It reminds me of something I once stuck on everything2.com when I used to mooch about there a little (before I had a blog to bore everyone with):
‘In my experience, the moments of greatest clarity come when you read or are told something you already knew intuitively. Something that you’ve never had either the experience or need to formalize in your mind before. By being shown old words in a new order, you’re intuition takes shape and becomes recognisable as a form that you can hold up against others like it.’
We’re formalizing the breathing process in order to put it aside. We can pigeon-hole it now that we know what it is. It’s become a thing whose form we could hold up against other things in order to categorise it. In your case, a puffing sack.
I used to find it quite useful to try meditating in front of an open fire. Not because of some hippyesque notion of the power of fire, rather as a subtle way of locating myself in the room during the process. It’s about simple stages: I allow the feeling of heat and the quiet sounds of the fire to help me picture, categorise and then put aside my actual physical position; I count my breaths to allow me to distance my mind from my body; I empty my mind in a way that Dan Ackroyd must have wished he was capable of when he accidently conjured up the Stay Puft Marshmallow Man.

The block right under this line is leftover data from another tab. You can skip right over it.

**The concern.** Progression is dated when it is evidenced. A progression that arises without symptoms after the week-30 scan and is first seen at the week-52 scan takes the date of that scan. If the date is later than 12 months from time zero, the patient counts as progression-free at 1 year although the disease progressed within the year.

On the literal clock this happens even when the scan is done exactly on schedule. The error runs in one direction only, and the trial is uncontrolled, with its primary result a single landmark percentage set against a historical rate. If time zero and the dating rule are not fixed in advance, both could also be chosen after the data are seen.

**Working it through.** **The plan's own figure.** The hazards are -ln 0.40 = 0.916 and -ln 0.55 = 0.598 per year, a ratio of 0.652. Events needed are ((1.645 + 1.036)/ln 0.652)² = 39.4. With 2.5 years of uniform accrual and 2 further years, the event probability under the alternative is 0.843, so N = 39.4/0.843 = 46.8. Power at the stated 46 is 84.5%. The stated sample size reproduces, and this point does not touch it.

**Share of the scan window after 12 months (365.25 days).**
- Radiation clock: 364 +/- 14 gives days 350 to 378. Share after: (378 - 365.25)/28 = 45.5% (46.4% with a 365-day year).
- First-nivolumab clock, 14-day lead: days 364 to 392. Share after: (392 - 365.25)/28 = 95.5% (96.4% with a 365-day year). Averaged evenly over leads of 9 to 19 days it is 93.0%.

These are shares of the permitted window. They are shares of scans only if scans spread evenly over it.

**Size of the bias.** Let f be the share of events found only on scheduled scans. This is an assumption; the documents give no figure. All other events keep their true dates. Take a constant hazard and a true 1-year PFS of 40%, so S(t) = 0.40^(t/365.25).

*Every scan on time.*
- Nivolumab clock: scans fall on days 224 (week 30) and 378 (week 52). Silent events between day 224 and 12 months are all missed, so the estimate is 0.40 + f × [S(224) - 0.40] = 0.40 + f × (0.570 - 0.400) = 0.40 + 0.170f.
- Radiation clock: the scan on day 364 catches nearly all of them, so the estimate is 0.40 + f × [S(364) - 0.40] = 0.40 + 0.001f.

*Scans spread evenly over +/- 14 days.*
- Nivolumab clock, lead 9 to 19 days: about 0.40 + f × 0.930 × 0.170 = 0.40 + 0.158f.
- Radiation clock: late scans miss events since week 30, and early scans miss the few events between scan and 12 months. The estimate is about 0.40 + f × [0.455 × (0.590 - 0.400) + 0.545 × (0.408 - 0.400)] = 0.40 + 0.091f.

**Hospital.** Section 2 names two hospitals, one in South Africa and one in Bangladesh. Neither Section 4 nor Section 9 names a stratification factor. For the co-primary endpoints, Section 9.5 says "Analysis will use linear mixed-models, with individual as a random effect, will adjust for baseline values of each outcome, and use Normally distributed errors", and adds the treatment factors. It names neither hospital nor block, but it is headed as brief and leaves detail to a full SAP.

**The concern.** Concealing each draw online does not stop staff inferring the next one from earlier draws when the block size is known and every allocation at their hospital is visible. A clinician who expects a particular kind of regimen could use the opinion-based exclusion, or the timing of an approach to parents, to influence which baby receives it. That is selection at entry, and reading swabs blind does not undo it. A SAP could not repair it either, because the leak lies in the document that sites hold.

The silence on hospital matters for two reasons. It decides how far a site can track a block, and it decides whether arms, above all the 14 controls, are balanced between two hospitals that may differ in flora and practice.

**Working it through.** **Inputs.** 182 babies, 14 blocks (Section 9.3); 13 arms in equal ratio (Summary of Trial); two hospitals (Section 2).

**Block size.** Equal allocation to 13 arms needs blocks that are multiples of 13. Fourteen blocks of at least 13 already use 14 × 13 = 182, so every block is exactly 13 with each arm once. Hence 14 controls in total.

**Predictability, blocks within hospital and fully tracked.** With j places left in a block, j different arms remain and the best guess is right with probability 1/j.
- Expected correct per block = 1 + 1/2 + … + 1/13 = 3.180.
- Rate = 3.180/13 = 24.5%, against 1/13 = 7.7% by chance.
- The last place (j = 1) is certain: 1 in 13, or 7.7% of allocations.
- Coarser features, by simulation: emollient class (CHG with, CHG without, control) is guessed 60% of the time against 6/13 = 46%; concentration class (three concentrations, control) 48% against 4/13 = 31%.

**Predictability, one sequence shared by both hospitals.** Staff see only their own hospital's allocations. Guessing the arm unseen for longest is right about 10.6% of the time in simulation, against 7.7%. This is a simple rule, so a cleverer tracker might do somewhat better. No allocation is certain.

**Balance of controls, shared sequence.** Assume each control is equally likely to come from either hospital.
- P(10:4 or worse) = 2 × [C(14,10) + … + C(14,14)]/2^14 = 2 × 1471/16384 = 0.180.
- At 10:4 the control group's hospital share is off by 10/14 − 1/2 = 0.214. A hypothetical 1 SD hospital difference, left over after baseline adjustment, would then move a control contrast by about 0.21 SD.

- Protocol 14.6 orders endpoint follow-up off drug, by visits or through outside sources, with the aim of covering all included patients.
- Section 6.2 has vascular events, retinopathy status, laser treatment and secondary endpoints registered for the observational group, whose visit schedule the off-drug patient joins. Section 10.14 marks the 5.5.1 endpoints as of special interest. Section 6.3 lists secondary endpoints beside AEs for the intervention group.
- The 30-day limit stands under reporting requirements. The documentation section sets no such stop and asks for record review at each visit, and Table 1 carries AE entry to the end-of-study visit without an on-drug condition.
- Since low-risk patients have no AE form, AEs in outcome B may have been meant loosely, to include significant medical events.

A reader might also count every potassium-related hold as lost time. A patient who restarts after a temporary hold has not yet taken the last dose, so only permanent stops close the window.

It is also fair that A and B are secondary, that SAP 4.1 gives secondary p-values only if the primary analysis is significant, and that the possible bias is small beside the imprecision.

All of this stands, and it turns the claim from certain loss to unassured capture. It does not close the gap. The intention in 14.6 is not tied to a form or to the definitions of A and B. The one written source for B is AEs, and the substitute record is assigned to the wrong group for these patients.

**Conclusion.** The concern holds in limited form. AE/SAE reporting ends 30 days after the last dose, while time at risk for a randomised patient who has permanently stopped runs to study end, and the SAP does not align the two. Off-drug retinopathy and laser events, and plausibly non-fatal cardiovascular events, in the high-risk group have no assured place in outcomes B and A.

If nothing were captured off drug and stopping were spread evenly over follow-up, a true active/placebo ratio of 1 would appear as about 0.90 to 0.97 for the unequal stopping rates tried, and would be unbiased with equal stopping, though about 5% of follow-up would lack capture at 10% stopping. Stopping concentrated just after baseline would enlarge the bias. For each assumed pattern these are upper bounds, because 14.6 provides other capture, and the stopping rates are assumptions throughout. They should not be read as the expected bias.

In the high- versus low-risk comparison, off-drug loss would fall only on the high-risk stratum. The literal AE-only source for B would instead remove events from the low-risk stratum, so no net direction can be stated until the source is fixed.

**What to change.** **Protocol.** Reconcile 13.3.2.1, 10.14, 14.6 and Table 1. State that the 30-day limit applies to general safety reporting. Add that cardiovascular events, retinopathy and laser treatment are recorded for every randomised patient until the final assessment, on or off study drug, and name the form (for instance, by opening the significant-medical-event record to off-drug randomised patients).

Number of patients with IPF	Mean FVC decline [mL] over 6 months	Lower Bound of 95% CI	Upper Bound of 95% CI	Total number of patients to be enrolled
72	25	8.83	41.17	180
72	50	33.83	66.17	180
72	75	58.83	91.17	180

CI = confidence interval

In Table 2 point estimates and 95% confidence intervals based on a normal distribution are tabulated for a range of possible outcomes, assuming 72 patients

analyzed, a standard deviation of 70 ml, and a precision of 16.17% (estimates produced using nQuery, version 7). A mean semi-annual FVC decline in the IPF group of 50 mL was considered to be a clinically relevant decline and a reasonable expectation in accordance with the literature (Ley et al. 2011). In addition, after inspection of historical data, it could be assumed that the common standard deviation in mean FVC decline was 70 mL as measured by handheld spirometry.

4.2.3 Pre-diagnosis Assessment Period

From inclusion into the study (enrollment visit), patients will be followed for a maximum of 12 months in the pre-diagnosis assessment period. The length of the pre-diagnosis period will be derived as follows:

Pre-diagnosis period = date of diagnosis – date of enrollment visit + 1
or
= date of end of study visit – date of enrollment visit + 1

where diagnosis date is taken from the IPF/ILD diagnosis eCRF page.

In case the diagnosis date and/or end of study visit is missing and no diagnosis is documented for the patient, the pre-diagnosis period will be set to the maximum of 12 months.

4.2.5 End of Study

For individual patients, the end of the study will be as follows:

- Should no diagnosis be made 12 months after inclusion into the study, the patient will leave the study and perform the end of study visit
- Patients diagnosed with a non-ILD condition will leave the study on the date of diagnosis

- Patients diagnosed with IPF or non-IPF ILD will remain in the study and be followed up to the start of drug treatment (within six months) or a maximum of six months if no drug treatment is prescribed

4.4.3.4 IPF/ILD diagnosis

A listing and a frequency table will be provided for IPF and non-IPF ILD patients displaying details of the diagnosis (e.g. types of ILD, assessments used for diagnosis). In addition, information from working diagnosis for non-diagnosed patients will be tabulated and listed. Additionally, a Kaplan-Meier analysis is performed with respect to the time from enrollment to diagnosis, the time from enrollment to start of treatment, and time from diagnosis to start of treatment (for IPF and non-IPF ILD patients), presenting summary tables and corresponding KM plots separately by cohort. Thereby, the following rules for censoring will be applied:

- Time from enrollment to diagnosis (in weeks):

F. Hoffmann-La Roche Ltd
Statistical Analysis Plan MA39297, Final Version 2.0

The fireplace and the breathing are simple tools to help me reduce the topography of the room and my body to something more manageable that I can pack away.
The book I was thinking of is a book on Buddhism. I was confusing it with a web page on meditation I read some years ago which I no longer have the address for. It’s a good book though and you’re welcome to it if you want it – Buddhism Without Beliefs by Stephen Batchelor.
I don’t think I’d be too worried about recording your thoughts on this journey. Like you, I’ve never been keen to have a teacher for meditation, but perhaps you could look upon your blog as somewhere in between. Writing this has certainly been useful for me. If you don’t mind I may blog some of our correspondence myself.
Apologies for using two sci-fi comedy references in as many e-mails.
p.s – I’m pleased to see Peter has been able to help, he and I were talking a little about Buddhism a few weeks ago and promised to pick it up again soon. You’ve reminded me to do so.
On 29 Nov 2005, at 18:29:28 Matt Webb wrote:
Your point about formal structure is completely it. I was thinking the same thing yesterday, but didn’t write it up last night because I wasn’t sure how to express it.
Please do write this up on your weblog (and feel free to quote from any of our emails) because I’d like to point to it :)
This morning, there was a gap in my mind apart from the counting and the breathing, and it was being filled with random thoughts. I filled it with the hum of the radiator, and that did the job. Hardly your open fire, but near enough.
ps. cheers for the book recommendation. I’ll look it up I think, but thanks for the offer!